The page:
I’m a Tender, You’re a Tender, Wouldn’t You Like To Be a Tender Too?
By Mark Phillips
A family of 3 is murdered. The killer eludes the police and manages to get rid of the weapon used by tossing it off of a bridge. A suspect is eventually apprehended and he confesses to the crime and describes where the weapon is…
A severely depressed mother of newborn twins decides she can no longer cope with her life and the stresses of motherhood. She drives to a local lake and parks in front of the boat ramp. Summing up what determination she has left, she takes a number of pills and swallows them down with a quart of vodka. When she begins to feel the effects of the combination of chemicals, she puts her car in gear and floors the accelerator. The car floats 75 yards or so and sinks to the bottom with her and her two children still strapped into their car seats in the back seat.
A carjacker is spotted by local police and they begin a high speed pursuit in the middle of the night. The carjacker loses control of the vehicle and slams into a hundred year old oak tree. He survives the impact and manages to run into the darkness. The police are right behind him and begin a foot chase. He runs into a park pond and attempts to swim away from pursuit. The police watch him without giving chase. He makes it about half way before he tires and realizes he cannot make it to the far shore – or any shore. As he screams for help one of the police officers begins stripping off his gear with the intention of attempting a rescue but before he even gets his gear off, the suspect vanishes underwater.
What do these three events have in common?
Someone is going to go underwater and make a recovery.
When the dive team is called out, the team functions like a machine: every move choreographed and efficient while working out the details of the event and planning the dive. When it begins, it is not the diver or even the scene officer who is the conductor of the dive, it is the Line Tender.
The functions on scene and job requirements may include scene management, Incident Command, Recorder, or more. It is possible to run a dive mission with 4 team members but they must be very good at what they do and capable of working at ANY position required.
There must be at least 4 team members on site to function within acceptable safety margins for a typical dive team. The 4 team members will be identified as Primary Diver, Backup Diver, Safety Diver and Line Tender. These 4 team members must be able and CAPABLE divers – capable of diving on this mission.
Once a location is determined, a pattern agreed upon and the backup diver is ready, the primary diver and line tender can begin their search. The other team member(s) can continue to dress or gather information etc.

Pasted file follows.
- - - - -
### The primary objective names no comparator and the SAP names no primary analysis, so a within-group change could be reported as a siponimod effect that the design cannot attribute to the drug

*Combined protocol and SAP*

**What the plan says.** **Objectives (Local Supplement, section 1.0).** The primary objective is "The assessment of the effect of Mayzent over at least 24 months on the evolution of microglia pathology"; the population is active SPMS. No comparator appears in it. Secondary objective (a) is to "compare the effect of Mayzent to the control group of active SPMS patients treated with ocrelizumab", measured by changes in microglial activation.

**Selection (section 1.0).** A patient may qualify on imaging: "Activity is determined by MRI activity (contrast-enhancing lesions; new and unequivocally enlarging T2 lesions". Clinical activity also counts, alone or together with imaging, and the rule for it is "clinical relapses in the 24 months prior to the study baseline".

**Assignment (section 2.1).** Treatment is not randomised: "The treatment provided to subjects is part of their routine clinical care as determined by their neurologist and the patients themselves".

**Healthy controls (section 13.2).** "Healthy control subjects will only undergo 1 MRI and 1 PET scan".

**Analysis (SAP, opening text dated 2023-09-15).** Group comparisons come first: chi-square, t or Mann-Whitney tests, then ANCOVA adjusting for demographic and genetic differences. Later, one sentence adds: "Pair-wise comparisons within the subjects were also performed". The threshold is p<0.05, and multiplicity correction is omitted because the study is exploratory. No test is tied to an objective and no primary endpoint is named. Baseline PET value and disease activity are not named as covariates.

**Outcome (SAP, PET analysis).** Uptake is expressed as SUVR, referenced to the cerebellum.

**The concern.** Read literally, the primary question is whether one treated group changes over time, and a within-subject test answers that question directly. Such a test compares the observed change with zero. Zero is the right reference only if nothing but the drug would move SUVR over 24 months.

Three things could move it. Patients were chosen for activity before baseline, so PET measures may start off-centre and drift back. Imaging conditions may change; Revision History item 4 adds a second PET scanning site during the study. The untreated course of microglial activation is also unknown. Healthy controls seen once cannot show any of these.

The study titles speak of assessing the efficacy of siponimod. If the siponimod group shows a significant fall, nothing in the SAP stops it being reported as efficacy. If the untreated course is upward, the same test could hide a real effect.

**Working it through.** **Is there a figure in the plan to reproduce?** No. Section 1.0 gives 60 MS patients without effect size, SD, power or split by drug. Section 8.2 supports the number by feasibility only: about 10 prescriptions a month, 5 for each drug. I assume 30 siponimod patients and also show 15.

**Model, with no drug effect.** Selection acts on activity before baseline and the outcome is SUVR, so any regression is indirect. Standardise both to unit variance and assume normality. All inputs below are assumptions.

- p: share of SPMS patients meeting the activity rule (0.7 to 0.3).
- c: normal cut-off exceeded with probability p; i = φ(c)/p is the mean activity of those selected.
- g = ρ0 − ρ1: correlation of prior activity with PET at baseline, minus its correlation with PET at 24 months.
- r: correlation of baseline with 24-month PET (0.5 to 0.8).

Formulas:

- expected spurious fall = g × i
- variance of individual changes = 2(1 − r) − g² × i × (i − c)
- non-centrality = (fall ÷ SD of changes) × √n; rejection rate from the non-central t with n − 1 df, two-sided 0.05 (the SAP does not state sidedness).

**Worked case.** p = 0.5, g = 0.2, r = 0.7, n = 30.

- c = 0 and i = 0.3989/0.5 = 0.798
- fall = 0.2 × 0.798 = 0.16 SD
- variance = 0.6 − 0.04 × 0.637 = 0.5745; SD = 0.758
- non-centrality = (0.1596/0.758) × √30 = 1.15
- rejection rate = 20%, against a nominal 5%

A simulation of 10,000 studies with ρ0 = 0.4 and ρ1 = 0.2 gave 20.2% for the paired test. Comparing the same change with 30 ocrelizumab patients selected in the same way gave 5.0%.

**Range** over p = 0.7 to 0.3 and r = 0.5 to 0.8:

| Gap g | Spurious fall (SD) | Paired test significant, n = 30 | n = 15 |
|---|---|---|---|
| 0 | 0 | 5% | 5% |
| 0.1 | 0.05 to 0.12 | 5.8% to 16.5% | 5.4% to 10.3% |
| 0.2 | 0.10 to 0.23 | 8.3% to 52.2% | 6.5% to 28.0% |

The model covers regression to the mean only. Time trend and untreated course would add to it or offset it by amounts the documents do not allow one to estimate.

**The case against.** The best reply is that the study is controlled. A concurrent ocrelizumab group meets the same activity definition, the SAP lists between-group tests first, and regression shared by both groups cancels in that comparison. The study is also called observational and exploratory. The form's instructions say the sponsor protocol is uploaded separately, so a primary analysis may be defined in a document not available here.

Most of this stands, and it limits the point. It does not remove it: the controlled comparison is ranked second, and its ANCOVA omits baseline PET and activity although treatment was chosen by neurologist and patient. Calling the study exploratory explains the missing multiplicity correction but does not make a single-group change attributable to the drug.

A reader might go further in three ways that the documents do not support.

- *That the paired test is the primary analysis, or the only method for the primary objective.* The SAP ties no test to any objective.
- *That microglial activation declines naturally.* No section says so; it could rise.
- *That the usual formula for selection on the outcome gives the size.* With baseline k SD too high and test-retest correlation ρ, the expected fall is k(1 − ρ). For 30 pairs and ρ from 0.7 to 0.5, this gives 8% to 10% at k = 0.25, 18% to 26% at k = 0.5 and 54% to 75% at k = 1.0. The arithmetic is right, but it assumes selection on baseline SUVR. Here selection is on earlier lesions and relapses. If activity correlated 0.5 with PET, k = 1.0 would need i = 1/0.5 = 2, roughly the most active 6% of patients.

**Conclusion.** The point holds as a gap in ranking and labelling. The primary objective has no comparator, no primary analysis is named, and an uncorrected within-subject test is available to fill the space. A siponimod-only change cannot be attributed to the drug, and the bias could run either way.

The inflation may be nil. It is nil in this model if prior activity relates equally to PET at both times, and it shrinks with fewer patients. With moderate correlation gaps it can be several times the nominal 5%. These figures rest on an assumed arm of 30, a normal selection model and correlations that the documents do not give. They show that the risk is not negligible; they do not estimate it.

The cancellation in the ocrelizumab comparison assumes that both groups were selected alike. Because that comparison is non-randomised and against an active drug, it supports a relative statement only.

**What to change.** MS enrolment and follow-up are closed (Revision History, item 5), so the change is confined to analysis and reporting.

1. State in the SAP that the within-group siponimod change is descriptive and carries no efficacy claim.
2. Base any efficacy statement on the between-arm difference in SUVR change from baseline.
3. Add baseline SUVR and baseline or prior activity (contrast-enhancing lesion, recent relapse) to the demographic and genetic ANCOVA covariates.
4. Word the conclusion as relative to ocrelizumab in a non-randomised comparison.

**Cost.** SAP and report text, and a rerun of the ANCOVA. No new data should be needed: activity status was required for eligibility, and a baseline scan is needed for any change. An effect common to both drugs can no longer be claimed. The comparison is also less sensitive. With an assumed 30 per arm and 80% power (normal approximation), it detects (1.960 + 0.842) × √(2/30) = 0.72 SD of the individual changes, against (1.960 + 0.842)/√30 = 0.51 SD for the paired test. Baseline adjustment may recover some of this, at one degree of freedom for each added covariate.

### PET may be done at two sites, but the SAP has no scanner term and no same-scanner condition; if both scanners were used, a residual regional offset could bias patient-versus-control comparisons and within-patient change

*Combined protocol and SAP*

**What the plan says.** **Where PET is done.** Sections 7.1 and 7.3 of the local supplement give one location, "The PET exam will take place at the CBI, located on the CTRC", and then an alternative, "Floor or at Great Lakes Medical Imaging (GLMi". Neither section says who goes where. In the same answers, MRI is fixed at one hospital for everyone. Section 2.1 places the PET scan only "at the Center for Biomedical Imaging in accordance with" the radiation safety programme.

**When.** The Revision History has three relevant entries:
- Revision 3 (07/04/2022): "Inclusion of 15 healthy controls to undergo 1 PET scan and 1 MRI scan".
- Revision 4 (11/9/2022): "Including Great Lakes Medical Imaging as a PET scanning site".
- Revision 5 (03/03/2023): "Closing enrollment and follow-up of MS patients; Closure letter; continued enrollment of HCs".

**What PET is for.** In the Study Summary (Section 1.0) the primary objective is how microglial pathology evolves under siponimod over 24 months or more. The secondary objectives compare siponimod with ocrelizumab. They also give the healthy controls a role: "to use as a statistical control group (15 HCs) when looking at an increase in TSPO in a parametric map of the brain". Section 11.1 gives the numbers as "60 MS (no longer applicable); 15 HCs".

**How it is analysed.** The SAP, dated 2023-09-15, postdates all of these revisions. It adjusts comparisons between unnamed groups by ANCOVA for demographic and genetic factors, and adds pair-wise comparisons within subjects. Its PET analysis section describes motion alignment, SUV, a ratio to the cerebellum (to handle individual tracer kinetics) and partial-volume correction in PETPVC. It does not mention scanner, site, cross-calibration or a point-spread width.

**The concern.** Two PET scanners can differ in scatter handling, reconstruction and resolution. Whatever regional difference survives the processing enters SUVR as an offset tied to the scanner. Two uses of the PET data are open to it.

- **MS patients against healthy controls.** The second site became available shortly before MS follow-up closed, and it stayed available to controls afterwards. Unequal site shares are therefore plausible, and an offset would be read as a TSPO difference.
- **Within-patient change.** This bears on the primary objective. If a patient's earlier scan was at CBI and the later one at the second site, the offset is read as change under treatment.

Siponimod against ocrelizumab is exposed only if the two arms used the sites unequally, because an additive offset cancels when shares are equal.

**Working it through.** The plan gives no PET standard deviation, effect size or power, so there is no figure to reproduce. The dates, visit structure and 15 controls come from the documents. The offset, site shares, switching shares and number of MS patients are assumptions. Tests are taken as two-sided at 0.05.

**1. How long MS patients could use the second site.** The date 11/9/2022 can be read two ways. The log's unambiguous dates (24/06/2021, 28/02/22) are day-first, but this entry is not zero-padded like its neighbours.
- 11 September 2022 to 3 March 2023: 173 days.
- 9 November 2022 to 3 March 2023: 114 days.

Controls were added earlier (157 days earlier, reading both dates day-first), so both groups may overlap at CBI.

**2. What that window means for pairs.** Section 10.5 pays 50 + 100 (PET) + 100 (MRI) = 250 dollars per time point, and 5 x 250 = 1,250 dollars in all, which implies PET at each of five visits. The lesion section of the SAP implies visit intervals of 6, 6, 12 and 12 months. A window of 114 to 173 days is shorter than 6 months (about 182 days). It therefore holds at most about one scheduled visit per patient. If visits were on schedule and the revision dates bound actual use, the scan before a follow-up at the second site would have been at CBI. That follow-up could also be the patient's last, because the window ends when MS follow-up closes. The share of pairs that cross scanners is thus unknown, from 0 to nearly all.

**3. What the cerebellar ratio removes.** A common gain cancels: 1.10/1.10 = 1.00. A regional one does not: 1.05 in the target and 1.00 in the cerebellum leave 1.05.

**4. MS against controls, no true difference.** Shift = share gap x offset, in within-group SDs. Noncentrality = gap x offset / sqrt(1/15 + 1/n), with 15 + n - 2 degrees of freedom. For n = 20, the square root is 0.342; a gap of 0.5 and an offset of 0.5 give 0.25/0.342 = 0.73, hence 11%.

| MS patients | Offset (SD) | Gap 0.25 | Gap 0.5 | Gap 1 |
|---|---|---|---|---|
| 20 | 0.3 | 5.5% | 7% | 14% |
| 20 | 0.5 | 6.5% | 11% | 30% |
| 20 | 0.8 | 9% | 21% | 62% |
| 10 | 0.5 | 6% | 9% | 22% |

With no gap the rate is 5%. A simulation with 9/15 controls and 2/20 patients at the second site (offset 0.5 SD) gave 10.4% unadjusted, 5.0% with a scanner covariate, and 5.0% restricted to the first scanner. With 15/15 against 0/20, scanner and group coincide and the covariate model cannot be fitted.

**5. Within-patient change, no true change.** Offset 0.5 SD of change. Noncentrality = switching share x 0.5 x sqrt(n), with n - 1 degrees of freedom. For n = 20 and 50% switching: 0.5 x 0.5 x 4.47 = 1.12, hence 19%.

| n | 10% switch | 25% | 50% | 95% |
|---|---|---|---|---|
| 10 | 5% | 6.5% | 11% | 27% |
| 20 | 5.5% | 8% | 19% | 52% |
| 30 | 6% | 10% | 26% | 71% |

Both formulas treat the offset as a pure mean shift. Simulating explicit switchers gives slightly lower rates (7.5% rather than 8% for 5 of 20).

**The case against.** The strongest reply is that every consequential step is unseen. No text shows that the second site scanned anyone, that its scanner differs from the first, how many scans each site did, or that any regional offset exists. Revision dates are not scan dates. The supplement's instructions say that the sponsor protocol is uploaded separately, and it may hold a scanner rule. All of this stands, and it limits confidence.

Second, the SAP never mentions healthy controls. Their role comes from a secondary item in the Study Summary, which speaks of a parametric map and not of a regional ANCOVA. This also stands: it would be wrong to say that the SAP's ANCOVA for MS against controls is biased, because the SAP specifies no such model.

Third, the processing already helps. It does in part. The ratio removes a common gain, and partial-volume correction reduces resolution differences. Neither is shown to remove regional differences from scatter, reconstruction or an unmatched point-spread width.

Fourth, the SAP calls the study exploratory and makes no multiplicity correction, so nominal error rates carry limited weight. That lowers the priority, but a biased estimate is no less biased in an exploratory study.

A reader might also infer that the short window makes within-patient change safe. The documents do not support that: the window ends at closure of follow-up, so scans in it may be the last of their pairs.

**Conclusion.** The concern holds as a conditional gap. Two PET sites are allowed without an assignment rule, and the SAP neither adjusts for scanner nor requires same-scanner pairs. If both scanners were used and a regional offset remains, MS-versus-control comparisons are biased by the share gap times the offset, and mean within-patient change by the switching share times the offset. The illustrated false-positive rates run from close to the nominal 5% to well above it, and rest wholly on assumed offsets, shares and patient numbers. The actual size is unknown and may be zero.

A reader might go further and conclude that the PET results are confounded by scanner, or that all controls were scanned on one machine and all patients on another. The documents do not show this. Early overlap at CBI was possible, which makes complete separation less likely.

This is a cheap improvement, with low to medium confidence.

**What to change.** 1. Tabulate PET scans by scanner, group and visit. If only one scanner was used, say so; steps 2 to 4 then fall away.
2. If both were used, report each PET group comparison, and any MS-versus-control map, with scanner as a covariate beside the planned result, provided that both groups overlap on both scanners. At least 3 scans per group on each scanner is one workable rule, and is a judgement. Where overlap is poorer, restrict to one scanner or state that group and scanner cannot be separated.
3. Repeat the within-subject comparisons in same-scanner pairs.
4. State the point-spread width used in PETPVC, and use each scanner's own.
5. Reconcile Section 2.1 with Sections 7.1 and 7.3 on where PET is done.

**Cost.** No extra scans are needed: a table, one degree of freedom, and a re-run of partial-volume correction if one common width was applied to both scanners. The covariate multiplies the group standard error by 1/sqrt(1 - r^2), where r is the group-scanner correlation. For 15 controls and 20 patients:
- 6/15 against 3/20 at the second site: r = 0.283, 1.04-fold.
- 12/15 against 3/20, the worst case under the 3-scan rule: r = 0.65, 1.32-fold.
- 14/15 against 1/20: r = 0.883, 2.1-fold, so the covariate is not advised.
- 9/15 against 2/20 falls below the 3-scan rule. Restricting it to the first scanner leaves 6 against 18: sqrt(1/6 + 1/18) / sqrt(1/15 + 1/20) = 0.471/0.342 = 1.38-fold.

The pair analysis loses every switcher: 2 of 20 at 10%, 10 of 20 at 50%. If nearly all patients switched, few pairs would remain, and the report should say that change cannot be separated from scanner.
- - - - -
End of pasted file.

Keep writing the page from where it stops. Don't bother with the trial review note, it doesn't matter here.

The line tender maintains contact with the diver at all times via either a tethered line or umbilical. Through this contact the line tender is able to communicate with the diver and direct him efficiently through the water even if the diver is in zero visibility. The diver has little to do other than maintain a taut line and execute the instructions sent by the line tender while performing his search.
But like any conductor, the line tender is only as good as the people working with him. Someone has to manage the other aspects of the dive. Each team member functions in his assigned position. Each position supports another and together they form a consolidated group centered on the line tender.
Take any single part out of the equation and the mission will likely fail. While it is possible to consolidate jobs, the line tender has many responsibilities including keeping the diver safe, defining the search area, managing the search pattern, recognizing breathing patterns of the diver and knowing when something has changed. The line tender must manage the line tethered to the diver and work to prevent entanglements and note their locations. If an emergency erupts, it is the line tender that makes the announcement and launches the backup diver.
But without proper training, repetition and experience the position of line tender seems to sometimes get less attention in training or importance than it should. Every team member should be trained and capable of functioning at each position during a dive mission. The diver gets a lot of attention because it is the diver who is the most at risk. But it is the line tender that manages the diver, runs the pattern and is tasked with keeping the diver as safe as possible.
When was the last time your team focused on the line tender position as the primary training topic? When was the last time you were a line tender? If the diver gives you four tugs, do you know what it means? If the line goes slack – what do you do? If the diver finds what he is looking for, then what? Practice as a team and practice each position.
Before the dive, at a minimum the tender should:
- Assist the diver don equipment
- Record beginning pressure and verify all equipment is functioning properly.
- Establish a minimum PSI
- Establish maximum depth
- Establish maximum bottom time.
- Review line signals
- Review procedure for diver in distress.
- Review procedure for “Object Found”.
Teamwork, cooperation and communication make for a successful dive mission.
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